Those tricky lobelias

Judith Adam

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Potted Blues Brothers lobelia (Photo courtesy of Norseco, QC)
Potted Blues Brothers lobelia (Photo courtesy of Norseco, QC)
Potted Blues Brothers lobelia (Photo courtesy of Norseco, QC)

Now, here is a mystery solved. Each spring I pick up half a dozen cell packs of lobelia seedlings for my containers. I admit, up front, that I’ve been lax in noticing the cultivar names; I just select the colours (usually dark blue and sometimes white) and the postures (mounding or trailing) to suit my purpose. The lobelias I purchased this spring differed only in that they were planted in four-inch (10-cm) pots, not cell packs, and were quite full and in bloom. For me, lobelia does well from spring to mid-summer, until heat seems to burn it out. When that happens, I pull the dried-up stems out of the pots and let other plants fill the space.

Except this summer’s lobelias just kept going. They continued full of foliage and flowers through the heat of summer, and I couldn’t figure out what I’d done right. That is, until further investigation in seed catalogues alerted me to a new practice called fuseable seed technology. These are seeds of mixed plant combinations combined within a pellet, allowing the plants to grow together. In theory, seeds of any two (or more) plants could be combined in this way, but success relies on the plants having shared cultural requirements, such as light and moisture needs, and of course, they must be aesthetically complementary. My lobelias were from the Fuseables Blues Brothers combination, which included early spring blooming ‘Riviera Midnight Blue’ and late spring to autumn blooming ‘Crystal Palace’. No wonder a four-inch pot was necessary to accommodate the two developing plants!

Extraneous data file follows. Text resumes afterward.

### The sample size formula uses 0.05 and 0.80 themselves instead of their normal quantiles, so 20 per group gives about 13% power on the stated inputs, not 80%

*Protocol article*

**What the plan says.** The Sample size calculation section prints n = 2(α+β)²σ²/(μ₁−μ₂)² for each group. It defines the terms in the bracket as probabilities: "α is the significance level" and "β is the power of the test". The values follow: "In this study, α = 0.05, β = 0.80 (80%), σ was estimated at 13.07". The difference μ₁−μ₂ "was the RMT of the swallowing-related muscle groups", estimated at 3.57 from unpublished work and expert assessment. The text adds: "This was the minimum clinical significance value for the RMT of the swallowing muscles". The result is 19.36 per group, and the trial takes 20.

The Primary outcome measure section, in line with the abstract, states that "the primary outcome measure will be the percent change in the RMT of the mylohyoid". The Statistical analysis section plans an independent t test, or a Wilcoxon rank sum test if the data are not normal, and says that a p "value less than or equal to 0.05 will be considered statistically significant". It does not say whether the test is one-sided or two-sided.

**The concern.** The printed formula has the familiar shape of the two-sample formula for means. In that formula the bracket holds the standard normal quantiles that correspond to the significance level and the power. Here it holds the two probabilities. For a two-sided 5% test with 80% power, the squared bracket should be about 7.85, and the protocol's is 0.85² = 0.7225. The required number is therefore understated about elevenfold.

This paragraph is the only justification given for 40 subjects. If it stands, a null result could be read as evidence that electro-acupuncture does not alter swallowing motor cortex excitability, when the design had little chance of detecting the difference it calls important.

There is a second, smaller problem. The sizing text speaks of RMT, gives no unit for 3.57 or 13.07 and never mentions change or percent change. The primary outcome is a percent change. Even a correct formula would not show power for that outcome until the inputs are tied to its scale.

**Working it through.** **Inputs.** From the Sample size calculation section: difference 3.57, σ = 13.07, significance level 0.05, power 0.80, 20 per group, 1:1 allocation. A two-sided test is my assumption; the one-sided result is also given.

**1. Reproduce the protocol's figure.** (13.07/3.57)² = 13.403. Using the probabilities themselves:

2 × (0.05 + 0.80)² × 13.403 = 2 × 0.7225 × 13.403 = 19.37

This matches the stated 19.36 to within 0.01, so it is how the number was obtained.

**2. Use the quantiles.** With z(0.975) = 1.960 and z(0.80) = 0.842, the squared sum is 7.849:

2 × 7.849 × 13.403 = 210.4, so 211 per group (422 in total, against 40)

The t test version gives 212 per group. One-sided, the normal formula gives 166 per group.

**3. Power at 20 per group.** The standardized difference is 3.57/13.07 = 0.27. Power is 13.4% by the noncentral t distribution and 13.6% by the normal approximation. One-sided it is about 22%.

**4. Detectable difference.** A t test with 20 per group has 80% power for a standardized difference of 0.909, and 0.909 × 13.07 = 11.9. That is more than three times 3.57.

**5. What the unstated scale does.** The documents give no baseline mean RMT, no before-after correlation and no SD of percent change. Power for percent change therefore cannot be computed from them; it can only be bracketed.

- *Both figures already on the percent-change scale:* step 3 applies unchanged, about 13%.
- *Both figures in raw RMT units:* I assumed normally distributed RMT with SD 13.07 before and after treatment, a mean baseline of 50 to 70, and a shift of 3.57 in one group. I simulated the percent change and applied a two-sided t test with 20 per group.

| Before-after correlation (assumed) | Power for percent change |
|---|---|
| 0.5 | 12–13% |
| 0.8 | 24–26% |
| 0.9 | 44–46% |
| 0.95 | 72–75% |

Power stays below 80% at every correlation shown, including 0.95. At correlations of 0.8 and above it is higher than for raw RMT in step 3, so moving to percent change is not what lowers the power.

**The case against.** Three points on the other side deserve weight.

Next spring we’ll see lots more of fuseable seed technology in garden centres. Seed companies are already pairing up all sorts of fuseable mixes to eliminate the strain of making plant combination choices ourselves—and you’ll have to decide if that’s a good or unnecessary thing. Look for the Cotton Candy selection, which includes petunia Shock Wave ‘Pink Vein’ and light blue ‘Blutopia’ bacopa. You might also see the Blueberry Lime Jam selection, a pairing of Sophistica ‘Lime Green’ petunia with dark blue ‘Dreams Midnight’ petunia, and a coleus pairing called Under the Sun that pairs ‘Versa Crimson Gold’ with ‘Versa Lime’. Who thinks of these names? The mind boggles.


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4 thoughts on “Those tricky lobelias”

  1. Hi Kerrie,

    Yes, we’ll see what fuseables are on offer in spring. If you look closely at the photograph of Blues Brother lobelia, one side of the plant mass is slightly taller. I think that shows the distinction between the two lobelia cultivars in one pot. But there’s mighty little difference between them in appearance, and I certainly didn’t notice at first.

    — Judith

  2. Hi Cathy,
    I’m so glad you’ve got those baskets going this late in the season, and for a second time. It’s such a handy and satisfying way to produce a decent meal. No need to transport spinach across the continent!

    — Judith

  3. Hi Judith,

    Just wanted to let you know how much I am enjoying my second round of the little wicker baskets on the deck with kale, spinach, and arugula. Small second time round, but mighty tasty.
    Enjoy your articles very much, thank you,


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